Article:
Ndubuisi Francis in Abuja
A total of 2,505,612 passengers have passed through Nigerian airports in the first quarter of 2017, 67.3 per cent of them being domestic passengers, travelling within Nigeria, while the rest were international air traveller entering or exiting the country.
The National Bureau of Statistic (NBS) in its Q1 Air Transportation Report released yesterday, said the figure represented a considerable drop compared to the previous quarter (31.3 per cent), and compared to the same quarter of the previous year (34.5 per cent) based on revised 2016 Q1figures).
According to the statistical agency, part of the reasons for the decline was that the Federal Airports Authority of Nigeria (FAAN) had data for several additional airports, which were not available for the current period.
However, the report noted that comparing the same airports, the sharp decline was valid..
Relative to the previous quarter, there were 983,705 fewer passengers, a fall of 28.2 per cent, and relative to the first quarter of 2016 there were 1,165,482 fewer, or 29.4 per cent drop.
This, it added, was largely due to the closure of the Nnamdi Azikiwe International Airport, Abuja from March 8 to April 18, 2017.
On domestic passenger traffic, the data indicated a quarterly fall in the number of domestic passengers by 32.2 per cent, or 801,013 passengers, and a year-on- year fall of 31.9 per cent or 789,757 passengers when considering the same set of airports.
â€œWith the closure of Abuja Airport, 311,261 fewer domestic passengers traveled through Abuja relative to the previous quarter, and 321,952 relative to the first quarter of 2016â€, it explained.
For international passenger traffic, the data showed the number of international passengers that travelled to and from Nigeria declined, but not as steeply as the number of domestic passengers.
â€œLagos was the airport to account for the largest number of international travelers, with 627,406 passengers passing through in the first quarter of 2017. However, Lagos dominates international travel far more than domestic; in the first quarter of 2017 Lagos accounted for 76.5 per cent of international passengers, or over three quarters.
â€œThis was a higher share than in the previous quarter, when it was 71.9 per cent, and when compared to the first quarter of 2016, when the share was 72.1 per cent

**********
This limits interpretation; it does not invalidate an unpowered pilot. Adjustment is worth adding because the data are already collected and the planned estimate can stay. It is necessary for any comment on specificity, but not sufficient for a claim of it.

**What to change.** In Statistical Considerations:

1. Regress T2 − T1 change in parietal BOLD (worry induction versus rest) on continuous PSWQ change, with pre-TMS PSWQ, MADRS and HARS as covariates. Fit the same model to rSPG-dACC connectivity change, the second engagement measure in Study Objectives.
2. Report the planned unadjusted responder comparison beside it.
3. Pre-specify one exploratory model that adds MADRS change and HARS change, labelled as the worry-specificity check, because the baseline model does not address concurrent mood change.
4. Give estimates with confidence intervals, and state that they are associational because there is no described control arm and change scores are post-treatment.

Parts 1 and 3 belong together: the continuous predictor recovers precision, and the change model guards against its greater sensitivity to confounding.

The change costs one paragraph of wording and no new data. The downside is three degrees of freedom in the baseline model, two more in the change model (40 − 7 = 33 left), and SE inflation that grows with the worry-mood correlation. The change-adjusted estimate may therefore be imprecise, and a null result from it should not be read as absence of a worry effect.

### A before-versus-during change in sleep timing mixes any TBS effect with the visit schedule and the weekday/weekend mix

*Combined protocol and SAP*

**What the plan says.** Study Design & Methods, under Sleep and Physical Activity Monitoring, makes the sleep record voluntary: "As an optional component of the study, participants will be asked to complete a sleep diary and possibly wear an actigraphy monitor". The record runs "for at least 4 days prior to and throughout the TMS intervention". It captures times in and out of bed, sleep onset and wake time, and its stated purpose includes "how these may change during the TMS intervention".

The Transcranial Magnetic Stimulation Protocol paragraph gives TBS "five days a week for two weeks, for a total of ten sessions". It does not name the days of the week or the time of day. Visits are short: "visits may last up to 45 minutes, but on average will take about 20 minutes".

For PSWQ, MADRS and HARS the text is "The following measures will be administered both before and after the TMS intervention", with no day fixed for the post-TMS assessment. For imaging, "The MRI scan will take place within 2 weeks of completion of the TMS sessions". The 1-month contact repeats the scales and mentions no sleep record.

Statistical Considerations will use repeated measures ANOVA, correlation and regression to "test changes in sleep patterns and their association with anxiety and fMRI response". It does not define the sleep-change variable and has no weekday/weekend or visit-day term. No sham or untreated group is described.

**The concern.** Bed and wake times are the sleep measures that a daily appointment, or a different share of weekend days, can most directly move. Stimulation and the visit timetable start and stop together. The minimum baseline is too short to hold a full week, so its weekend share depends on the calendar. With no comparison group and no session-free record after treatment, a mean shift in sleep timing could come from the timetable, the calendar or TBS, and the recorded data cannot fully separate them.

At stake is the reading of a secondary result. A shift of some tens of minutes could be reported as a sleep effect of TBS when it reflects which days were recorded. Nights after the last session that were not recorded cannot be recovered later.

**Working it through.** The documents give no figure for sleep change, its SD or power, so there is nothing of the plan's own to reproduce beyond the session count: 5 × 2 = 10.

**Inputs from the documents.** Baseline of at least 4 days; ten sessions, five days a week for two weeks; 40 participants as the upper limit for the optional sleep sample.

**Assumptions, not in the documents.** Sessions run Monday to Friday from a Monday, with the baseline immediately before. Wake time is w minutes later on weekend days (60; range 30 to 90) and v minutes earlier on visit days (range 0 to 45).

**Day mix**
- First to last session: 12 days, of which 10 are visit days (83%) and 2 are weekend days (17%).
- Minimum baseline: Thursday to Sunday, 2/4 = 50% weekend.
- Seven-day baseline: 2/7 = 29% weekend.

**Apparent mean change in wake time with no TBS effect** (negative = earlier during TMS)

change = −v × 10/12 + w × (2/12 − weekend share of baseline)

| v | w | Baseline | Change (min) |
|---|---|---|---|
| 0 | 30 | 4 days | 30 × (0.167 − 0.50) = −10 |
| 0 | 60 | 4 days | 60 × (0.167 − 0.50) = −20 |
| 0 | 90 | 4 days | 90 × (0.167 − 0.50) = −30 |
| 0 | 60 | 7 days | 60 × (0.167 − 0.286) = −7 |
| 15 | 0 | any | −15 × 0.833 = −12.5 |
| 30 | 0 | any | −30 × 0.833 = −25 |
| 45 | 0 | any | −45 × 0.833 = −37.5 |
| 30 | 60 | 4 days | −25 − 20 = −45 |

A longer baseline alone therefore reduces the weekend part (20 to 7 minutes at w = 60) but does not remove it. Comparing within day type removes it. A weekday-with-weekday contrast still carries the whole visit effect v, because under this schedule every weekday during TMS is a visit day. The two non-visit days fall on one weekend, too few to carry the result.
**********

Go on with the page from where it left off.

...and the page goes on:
â€œIn both cases, the increase was largely at the expense of Abuja, as may be expected due to the closure. â€œNevertheless, Lagos airport recorded the largest declines in absolute terms, with 93,775 fewer passengers than in the previous quarter, and 146,900 fewer than in the first quarter of 2016. These are equivalent to quarterly and year on year declines of 13.0% and 19.0%,â€ NBSâ€™ report noted.
Similarly, the Abuja airport remained the second busiest international airport in the first quarter of 2017, and accounted for 124,578 passengers, or 15.2% of the total while Kano International Airport remained the third largest in the first quarter of 2017, with 38,501 passengers to pass through.
The Aminu Kano International Airport, Kano, according to report , was one of the only international airports to record a quarterly increase in passenger numbers, accounting for 6,240 passengers or 19.3 per cent.
Year-on-year , the number of passengers travelling through Kano international fell by 7,002 passengers, or 15.4 per cent.
A total of 41,932 aircraft also arrived at or departed from Nigerian airports, with a total of 13,024 aircraft travelling through Nigerian airports during the period under review, indicating a decline of 23.7 per cent
â€œThis decline was considerably smaller than the decline in the number of passengers, of 28.2 per cent, indicating that aircraft carried fewer passengers on average.
â€œFlight companies partly make decisions on how many aircraft to operate based on anticipated demand for flights; it is possible that the decline in the demand was more substantial than they expected. â€œMost major airports recorded a smaller decline in aircraft numbers than passenger numbers. Year on year, there was also a decline.